• “Facilitates socialization/social networking, including the ability of a user to increase their reach and following, within the platform via specific features like “follow”/“subscribe” etc.”
    • “Ability of enabling virality of content by facilitation of sharing. Virality, in this context, means the tendency of any content to be circulated rapidly and widely from one internet user to another.”
    • “Offers opportunity to interact with unknown persons or users.”

Myntra doesn’t exactly fit the bill now because:

  1. On one hand, e-commerce is Myntra’s primary purpose: Myntra is primarily a shopping site. “Given that Myntra is neither ‘primarily’ nor ‘solely’ a live commerce platform and that the live video shows are of limited durations intended for advertisement alone, it prima facie does not qualify as a social media intermediary. Running limited duration live shows for advertisement enabling questions and answers does not ipso facto make an ‘intermediary’ a ‘social media intermediary,’” Nikhil Varma, Managing Partner at Miglani Varma and Co told MediaNama. “It is unlikely for any entity which merely incidentally enables online interactions to be categorized as a social media intermediary,” Rishi Anand, Partner at DSK Legal, seconded.
  2. But on the other hand, Myntra’s live commerce model fits the criteria for enabling online interaction: On the other hand, when judging Myntra by the three criteria prescribed above for online interaction, the influencers on the live commerce feature will most likely aim to “increase their reach and following, within the platform via specific features like “follow”/“subscribe” etc,” and the feature also “offers opportunity to interact with unknown persons or users,” because customers can interact with influencers and vice versa. There is also the potential for a particular video or product to go viral.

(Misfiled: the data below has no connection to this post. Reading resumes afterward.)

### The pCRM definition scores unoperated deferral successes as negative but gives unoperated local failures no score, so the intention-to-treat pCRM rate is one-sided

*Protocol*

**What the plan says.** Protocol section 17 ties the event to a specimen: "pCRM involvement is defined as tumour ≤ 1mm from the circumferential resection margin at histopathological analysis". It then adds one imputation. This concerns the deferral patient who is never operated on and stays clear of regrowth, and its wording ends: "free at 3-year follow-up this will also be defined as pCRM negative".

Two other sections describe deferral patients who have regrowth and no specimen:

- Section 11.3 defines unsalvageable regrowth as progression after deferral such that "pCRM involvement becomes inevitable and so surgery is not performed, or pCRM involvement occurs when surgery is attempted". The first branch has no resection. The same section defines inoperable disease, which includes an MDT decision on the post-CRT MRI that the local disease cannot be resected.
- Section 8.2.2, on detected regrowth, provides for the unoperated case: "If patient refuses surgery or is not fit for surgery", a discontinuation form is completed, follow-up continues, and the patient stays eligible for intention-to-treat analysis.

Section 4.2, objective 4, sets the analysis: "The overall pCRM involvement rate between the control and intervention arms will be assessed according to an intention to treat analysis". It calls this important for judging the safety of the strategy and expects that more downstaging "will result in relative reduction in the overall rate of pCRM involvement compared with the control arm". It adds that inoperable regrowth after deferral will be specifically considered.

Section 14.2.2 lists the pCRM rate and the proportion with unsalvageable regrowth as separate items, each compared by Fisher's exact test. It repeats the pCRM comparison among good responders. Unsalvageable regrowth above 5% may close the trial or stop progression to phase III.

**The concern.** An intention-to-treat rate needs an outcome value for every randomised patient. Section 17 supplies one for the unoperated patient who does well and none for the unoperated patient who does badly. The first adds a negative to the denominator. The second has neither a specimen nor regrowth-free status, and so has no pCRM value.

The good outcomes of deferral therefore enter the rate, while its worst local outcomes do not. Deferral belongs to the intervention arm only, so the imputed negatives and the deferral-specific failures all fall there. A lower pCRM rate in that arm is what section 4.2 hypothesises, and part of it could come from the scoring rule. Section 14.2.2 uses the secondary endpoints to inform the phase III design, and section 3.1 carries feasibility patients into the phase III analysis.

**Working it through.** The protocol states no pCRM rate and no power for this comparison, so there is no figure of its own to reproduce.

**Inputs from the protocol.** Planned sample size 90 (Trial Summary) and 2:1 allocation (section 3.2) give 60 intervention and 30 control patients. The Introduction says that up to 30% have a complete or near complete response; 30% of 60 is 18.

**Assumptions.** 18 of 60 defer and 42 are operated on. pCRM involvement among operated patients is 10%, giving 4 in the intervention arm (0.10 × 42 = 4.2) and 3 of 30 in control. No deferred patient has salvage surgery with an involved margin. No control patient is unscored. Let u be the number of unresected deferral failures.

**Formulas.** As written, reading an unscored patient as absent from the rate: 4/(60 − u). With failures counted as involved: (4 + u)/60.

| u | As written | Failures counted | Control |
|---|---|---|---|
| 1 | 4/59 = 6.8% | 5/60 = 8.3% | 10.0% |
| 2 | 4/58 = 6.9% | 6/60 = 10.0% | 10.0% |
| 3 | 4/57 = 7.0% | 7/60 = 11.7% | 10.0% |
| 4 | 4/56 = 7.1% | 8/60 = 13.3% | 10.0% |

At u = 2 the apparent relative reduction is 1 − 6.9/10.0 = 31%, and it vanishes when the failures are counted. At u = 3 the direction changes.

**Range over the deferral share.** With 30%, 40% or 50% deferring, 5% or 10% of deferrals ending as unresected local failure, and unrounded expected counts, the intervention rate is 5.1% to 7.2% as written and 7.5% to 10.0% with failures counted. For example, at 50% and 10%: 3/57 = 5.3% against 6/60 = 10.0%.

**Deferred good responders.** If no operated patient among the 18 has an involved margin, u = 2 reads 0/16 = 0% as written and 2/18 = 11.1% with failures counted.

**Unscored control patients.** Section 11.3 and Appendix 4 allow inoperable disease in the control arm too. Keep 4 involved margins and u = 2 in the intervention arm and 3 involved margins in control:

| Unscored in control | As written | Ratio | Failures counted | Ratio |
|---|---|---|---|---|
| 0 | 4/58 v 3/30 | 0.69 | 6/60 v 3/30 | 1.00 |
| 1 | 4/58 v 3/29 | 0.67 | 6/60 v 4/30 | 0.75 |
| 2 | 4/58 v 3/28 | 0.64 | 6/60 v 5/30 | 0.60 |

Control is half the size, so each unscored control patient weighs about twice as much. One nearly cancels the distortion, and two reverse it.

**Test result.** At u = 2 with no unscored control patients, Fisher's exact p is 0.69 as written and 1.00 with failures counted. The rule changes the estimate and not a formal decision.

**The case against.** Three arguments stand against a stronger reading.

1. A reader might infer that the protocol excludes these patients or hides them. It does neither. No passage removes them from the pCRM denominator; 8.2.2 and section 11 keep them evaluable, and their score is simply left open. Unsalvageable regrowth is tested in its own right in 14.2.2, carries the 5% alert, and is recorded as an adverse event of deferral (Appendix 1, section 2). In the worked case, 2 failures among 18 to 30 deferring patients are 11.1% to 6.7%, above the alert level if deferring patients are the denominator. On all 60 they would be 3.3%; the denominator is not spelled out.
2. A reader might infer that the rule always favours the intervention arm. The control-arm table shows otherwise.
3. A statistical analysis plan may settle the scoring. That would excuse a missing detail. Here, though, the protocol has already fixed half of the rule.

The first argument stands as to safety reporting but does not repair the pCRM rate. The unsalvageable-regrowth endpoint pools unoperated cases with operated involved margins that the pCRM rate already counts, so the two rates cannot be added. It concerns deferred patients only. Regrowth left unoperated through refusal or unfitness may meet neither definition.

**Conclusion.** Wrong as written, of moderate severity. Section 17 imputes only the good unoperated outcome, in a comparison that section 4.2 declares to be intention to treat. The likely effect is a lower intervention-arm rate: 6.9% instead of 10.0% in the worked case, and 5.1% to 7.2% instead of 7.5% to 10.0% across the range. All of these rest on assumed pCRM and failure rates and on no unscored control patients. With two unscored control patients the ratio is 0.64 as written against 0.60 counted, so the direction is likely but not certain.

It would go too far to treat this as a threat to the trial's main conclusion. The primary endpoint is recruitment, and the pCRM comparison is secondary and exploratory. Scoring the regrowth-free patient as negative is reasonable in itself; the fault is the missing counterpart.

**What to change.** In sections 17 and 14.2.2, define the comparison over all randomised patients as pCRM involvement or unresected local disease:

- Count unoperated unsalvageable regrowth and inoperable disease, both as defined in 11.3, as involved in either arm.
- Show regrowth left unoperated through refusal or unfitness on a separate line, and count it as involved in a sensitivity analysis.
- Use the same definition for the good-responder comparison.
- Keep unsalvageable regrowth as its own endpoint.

Once again, the IT Rules FAQs add to the arbitrariness and confusion around the rules rather than bring clarity.

Myntra is not the only one in limbo

Myntra is not the only one that will be in limbo as to whether it should follow the IT Rules or not. Its parent company Flipkart is partnering with short video platform Moj to enable video and live commerce. “Users will get a seamless content and commerce experience on Moj wherein they can buy tagged Flipkart marketplace products directly from the video screen,” Flipkart said in its announcement last month.

Flipkart also cited a market report that suggests live commerce is growing:

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A recent report published by RedSeer Consulting predicts that the gross merchandise value of live commerce through short videos would touch $5 billion in India by 2025. This growth trend indicates prevalent consumer and market interest in this emerging segment of content-led commerce experiences.

The Flipkart–Moj partnership also raises a different kind of question: will Moj, which is a social media intermediary, also be classified as an e-commerce platform and have to abide by the E-Commerce Rules 2020? We explore this question in another story involving YouTube and its recently acquired video shopping platform Simsim.